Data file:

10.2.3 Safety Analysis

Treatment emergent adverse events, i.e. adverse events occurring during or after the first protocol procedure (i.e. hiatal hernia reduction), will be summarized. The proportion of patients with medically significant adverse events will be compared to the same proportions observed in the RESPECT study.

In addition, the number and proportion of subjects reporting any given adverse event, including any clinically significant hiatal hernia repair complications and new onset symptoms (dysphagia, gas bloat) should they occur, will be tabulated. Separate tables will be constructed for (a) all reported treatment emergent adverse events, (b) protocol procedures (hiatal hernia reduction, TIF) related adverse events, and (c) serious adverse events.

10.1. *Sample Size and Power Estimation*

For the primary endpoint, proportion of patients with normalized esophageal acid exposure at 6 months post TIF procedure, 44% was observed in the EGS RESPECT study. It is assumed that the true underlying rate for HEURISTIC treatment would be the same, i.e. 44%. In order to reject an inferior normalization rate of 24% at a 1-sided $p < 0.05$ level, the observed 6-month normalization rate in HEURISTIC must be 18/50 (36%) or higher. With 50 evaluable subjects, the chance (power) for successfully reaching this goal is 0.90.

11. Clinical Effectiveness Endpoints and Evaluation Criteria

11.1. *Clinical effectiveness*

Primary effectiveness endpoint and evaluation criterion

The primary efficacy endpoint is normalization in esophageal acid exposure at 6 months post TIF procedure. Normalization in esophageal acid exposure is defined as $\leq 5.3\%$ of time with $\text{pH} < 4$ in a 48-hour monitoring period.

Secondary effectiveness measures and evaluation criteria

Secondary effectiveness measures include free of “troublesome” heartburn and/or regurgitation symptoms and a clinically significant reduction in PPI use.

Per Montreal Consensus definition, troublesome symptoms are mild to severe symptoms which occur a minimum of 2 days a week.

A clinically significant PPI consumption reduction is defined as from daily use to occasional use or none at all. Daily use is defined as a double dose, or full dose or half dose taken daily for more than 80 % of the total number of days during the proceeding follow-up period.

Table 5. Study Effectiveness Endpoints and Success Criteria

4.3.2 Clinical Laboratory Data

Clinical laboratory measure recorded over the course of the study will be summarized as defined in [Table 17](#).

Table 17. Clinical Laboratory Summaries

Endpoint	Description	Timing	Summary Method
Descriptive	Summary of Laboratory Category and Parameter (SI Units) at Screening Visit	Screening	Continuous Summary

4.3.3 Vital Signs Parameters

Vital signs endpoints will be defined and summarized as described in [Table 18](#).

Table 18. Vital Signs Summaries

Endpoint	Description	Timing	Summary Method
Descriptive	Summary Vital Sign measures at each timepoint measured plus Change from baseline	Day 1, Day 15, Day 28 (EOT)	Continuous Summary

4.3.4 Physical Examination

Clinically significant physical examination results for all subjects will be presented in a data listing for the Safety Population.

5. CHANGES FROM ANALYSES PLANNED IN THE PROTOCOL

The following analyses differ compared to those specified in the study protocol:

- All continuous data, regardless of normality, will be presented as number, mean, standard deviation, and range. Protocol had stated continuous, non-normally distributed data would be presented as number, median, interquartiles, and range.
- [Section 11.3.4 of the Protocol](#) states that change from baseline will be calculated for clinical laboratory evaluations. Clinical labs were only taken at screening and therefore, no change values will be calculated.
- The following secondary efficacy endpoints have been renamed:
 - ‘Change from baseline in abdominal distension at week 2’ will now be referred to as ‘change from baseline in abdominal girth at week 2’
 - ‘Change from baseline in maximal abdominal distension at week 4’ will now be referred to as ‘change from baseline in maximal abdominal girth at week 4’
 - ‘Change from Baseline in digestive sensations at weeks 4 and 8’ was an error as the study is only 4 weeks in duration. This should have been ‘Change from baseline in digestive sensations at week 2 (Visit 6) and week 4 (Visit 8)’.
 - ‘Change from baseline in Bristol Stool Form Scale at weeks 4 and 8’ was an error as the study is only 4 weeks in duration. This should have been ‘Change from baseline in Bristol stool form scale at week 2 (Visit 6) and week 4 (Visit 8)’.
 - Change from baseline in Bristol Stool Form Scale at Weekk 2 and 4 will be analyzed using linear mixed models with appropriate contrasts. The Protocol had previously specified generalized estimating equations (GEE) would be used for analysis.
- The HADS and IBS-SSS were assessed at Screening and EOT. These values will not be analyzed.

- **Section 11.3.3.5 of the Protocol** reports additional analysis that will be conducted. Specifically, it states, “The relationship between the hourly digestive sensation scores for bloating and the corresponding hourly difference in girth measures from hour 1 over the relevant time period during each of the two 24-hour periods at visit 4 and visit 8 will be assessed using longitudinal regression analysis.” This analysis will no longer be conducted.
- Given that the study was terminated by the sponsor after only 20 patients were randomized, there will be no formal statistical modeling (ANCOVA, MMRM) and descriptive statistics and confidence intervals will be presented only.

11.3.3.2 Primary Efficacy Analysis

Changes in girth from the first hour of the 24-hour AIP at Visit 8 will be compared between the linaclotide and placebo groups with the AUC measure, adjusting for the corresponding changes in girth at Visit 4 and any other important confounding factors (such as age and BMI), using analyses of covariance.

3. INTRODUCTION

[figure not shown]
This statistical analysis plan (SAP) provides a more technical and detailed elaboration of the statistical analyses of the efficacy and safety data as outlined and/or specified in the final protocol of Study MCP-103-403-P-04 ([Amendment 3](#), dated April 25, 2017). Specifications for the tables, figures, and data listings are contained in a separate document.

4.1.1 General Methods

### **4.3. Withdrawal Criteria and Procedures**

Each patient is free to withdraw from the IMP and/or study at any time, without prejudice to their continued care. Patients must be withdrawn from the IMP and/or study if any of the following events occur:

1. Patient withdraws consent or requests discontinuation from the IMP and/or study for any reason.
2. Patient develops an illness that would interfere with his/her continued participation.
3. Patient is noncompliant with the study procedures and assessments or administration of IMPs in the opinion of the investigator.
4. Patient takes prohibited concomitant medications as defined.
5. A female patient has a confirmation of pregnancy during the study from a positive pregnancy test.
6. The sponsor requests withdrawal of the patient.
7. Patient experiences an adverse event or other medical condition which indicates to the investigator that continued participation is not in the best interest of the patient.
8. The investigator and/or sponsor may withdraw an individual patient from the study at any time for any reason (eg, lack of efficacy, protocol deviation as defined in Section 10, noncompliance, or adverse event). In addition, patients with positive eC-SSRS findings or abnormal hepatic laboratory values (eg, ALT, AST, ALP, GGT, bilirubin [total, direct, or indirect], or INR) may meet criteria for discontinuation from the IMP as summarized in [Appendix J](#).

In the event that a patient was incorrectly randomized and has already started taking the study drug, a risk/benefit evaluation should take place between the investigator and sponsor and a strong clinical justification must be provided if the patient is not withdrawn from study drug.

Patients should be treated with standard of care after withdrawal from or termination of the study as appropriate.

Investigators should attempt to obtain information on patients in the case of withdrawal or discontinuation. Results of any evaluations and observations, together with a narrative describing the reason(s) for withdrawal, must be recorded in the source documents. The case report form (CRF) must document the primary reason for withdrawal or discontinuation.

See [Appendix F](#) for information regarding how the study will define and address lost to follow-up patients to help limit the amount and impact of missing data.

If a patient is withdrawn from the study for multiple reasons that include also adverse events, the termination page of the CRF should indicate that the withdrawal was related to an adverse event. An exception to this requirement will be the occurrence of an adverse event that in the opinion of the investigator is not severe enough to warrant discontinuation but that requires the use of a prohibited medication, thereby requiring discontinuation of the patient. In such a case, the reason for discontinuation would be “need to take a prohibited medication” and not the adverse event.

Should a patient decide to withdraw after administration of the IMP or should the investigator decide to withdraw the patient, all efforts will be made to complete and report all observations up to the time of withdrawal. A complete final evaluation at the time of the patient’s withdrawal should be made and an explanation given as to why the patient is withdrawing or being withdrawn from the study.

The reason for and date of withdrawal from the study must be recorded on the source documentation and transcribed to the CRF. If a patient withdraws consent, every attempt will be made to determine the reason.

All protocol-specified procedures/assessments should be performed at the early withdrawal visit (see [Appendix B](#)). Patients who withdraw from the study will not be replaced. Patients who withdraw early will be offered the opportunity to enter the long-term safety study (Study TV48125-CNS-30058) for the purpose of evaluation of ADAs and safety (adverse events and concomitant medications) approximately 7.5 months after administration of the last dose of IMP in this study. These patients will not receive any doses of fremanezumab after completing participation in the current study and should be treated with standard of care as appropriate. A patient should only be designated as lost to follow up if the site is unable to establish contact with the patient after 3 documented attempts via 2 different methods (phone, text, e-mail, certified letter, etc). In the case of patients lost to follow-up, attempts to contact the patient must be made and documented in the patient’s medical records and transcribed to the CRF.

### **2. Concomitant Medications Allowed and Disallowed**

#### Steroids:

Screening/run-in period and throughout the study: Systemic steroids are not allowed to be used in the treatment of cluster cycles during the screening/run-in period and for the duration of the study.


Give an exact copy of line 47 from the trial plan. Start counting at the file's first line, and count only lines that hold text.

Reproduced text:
Each patient is free to withdraw from the IMP and/or study at any time, without prejudice to their continued care. Patients must be withdrawn from the IMP and/or study if any of the following events occur: